from The Century Dictionary and Cyclopedia

  • n. A rule or principle illustrated in ancient Greek art, in accordance with which, for the sake of symmetry, natural proportions were somewhat sacrificed in certain reliefs, etc., notably in friezes, and the heads of all the figures, whether mounted or on foot, standing or seated, were carved upon nearly the same level. Also isokephaly.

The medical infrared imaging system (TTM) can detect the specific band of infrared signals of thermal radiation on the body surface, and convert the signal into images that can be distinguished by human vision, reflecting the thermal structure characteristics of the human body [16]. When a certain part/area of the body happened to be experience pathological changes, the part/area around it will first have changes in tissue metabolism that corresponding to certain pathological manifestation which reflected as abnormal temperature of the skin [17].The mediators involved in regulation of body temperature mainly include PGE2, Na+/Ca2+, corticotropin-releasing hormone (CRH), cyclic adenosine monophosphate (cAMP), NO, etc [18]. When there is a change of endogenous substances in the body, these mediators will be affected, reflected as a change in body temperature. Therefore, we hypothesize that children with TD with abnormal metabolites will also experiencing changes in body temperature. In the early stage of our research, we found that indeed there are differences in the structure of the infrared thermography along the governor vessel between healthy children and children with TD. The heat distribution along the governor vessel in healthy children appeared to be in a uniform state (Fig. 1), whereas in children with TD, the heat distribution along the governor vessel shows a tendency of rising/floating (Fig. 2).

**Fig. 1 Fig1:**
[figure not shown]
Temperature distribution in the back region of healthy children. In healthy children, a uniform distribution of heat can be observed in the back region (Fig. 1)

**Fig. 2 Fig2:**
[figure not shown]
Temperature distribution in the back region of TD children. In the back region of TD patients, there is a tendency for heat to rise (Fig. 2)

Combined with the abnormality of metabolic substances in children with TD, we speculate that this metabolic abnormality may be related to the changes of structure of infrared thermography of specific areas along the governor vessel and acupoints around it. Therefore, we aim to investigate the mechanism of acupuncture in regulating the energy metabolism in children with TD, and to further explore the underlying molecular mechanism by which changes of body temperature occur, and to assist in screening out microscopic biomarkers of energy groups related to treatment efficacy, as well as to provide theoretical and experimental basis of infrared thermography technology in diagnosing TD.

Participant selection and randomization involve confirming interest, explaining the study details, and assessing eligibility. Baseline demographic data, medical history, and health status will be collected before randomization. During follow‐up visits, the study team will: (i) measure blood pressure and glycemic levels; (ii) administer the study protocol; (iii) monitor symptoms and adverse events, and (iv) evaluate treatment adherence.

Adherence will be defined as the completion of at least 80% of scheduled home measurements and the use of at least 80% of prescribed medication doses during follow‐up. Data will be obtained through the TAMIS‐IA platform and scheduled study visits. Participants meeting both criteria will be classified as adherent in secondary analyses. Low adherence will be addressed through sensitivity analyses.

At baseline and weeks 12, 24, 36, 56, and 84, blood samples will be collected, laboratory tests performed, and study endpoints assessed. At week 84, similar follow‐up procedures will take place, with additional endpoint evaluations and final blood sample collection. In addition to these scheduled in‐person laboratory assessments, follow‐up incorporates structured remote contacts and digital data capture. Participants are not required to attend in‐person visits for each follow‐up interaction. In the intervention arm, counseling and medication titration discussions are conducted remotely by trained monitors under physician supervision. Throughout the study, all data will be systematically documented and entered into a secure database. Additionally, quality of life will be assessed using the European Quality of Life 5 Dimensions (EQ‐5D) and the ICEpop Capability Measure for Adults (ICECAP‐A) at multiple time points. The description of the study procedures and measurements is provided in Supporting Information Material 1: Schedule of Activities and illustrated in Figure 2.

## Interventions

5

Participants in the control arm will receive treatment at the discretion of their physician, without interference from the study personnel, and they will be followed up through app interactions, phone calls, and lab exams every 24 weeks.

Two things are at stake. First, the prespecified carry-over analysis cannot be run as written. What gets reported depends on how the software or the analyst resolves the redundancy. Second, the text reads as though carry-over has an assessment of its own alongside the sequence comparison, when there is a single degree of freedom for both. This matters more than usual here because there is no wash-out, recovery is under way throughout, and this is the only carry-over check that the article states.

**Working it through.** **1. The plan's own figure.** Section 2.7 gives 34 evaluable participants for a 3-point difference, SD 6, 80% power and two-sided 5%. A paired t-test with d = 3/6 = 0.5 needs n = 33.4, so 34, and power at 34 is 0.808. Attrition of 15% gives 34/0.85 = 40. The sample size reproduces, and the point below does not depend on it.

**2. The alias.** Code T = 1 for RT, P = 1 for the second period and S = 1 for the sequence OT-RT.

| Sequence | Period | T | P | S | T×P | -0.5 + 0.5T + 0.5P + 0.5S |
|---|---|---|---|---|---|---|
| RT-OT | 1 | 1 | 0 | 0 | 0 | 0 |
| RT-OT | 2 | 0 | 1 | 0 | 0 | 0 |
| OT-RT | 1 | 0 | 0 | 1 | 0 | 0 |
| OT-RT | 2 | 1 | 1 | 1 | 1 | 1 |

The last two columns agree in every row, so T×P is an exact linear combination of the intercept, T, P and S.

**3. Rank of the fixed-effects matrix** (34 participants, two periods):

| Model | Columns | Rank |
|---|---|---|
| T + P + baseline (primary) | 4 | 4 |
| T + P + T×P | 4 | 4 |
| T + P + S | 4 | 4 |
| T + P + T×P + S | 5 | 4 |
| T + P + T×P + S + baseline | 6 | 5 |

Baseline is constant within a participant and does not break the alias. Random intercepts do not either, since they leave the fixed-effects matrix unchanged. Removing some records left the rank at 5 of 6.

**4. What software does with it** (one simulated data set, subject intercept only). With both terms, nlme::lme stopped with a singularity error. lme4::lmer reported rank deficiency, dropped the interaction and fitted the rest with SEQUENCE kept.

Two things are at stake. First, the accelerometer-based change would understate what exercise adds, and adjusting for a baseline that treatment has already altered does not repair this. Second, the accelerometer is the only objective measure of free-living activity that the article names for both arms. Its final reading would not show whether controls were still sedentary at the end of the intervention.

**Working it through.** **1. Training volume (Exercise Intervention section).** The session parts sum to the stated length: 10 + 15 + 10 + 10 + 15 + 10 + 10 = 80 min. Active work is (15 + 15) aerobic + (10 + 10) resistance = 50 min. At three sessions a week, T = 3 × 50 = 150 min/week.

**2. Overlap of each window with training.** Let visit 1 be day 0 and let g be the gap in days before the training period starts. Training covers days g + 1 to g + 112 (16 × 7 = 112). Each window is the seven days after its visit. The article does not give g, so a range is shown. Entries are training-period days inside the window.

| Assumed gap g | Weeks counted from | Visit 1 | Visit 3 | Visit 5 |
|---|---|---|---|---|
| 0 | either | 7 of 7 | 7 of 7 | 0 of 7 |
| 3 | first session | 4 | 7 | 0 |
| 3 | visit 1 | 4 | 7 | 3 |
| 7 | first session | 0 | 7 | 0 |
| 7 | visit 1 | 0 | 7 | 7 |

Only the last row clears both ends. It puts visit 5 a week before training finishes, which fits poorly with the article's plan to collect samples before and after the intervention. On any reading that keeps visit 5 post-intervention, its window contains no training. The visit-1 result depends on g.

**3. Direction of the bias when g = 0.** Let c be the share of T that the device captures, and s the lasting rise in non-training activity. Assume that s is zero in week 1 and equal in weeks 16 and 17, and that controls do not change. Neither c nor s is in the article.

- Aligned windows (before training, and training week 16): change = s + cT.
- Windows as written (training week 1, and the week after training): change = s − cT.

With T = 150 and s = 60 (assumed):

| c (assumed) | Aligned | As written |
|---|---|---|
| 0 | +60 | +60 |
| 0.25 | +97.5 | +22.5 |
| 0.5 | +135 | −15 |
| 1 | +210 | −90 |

Sorry, no etymologies found.


  • We have here our first opportunity of observing the principle of isocephaly in Greek relief-sculpture; i.e., the convention whereby the heads of figures in an extended composition are ranged on nearly the same level, no matter whether the figures are seated, standing, mounted on horseback, or placed in any other position.

    A History of Greek Art

  • The principle of isocephaly is observed on the vase as in a frieze of relief-sculpture (page

    A History of Greek Art


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